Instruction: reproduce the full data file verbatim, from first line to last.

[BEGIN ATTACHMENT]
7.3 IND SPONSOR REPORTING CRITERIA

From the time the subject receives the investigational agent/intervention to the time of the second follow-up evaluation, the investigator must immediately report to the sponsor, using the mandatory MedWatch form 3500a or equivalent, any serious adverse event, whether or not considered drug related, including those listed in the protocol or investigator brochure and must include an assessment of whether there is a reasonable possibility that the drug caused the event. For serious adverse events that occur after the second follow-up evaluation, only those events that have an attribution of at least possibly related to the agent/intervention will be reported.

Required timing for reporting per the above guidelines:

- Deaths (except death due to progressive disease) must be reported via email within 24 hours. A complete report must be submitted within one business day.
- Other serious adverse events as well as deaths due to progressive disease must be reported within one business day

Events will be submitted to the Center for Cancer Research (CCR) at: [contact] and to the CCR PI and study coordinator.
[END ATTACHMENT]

7.3 IND SPONSOR REPORTING CRITERIA

From the time the subject receives the investigational agent/intervention to the time of the second follow-up evaluation, the investigator must immediately report to the sponsor, using the mandatory MedWatch form 3500a or equivalent, any serious adverse event, whether or not considered drug related, including those listed in the protocol or investigator brochure and must include an assessment of whether there is a reasonable possibility that the drug caused the event. For serious adverse events that occur after the second follow-up evaluation, only those events that have an attribution of at least possibly related to the agent/intervention will be reported.

Required timing for reporting per the above guidelines:

- Deaths (except death due to progressive disease) must be reported via email within 24 hours. A complete report must be submitted within one business day.
- Other serious adverse events as well as deaths due to progressive disease must be reported within one business day

Events will be submitted to the Center for Cancer Research (CCR) at: [contact] and to the CCR PI and study coordinator.